“. . . fundamental concepts about Native cultures, which have too often been obscured by stereotypes and misconceptions. We have found it helpful to keep the following ideas at the forefront of any discussion of Native topics.

  1. American Indians are still here, living modern lives. Even as contemporary people, many American Indians still retain strong connections to their specific traditions.
  2. American Indian cultures and languages are intimately tied to the land.
  3. Worldviews and perspectives of American Indians may be very different from those of non-Indian students. American Indians’ traditional worldviews are often grounded in a recognition of the interrelationship among humans, animals, plants, water, winds, sky, and earth.
  4. Indigenous peoples of the Western Hemisphere are diverse in their languages, cultures, values, and beliefs. There is no such thing as one, single Native American culture.
  5. American Indian cultures have always been dynamic— adapting and changing.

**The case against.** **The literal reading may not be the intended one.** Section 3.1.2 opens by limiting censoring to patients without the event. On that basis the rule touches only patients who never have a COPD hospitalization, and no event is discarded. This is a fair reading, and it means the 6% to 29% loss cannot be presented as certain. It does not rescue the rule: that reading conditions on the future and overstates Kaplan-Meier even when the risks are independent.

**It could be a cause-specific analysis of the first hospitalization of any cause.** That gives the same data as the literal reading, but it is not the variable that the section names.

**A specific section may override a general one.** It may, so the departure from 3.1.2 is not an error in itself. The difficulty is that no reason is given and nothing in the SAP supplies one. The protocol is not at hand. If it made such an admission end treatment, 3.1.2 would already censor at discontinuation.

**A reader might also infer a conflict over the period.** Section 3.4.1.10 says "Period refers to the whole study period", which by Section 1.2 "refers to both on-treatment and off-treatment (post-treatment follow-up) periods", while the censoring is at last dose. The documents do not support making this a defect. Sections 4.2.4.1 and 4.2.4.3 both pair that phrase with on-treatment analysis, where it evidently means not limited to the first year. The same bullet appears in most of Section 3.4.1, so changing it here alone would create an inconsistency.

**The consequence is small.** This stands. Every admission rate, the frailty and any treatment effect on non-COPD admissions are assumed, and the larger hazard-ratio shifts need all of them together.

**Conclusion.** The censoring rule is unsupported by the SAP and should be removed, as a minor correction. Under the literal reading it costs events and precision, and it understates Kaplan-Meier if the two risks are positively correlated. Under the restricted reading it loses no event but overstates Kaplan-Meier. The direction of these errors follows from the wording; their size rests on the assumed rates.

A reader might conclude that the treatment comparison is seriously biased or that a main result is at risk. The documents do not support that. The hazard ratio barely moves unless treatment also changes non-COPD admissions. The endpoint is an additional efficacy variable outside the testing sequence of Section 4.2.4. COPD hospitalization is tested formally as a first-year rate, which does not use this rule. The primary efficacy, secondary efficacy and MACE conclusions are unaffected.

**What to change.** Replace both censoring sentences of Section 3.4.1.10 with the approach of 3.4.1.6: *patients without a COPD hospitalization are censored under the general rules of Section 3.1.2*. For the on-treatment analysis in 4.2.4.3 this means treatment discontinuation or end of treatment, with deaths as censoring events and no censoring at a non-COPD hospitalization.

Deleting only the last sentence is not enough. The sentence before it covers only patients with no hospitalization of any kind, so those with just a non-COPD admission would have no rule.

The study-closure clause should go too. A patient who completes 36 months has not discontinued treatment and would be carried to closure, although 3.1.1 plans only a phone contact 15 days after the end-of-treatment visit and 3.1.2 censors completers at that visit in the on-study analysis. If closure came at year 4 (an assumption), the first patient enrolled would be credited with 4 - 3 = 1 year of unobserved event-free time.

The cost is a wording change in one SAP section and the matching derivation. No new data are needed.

6. Many traditional Native values and practices are relevant to issues of worldwide importance today, such as care of the earth.

The Invention of Thanksgiving

Native Knowledge 360 also highlight other virtual/on-line sources for providing students with a more nuanced and accurate understanding of Thanksgiving from the perspectives of native American tribes.

“See the website for the Plimoth Patuxet for actives about what really happened at the famous 1621 celebration.”

“. . . the Abbe Museum, a Smithsonian Affiliate museum of Wabanaki history, art and culture, also has helpful resources, including a lesson plan on Thanksgiving.”

“ this activity from Teaching Tolerance: ‘Thanksgiving Mourning’ has students read and analyze two texts about Thanksgiving written by Native authors.”

While these resources from Native Knowledge 360/NMAI, which include activities, pamphlets, posters, and handouts, are aimed towards the elhi learning cohort, the information, discussions and activities can be “scaled up” for high school, community college and university students, and adult learners – such as myself.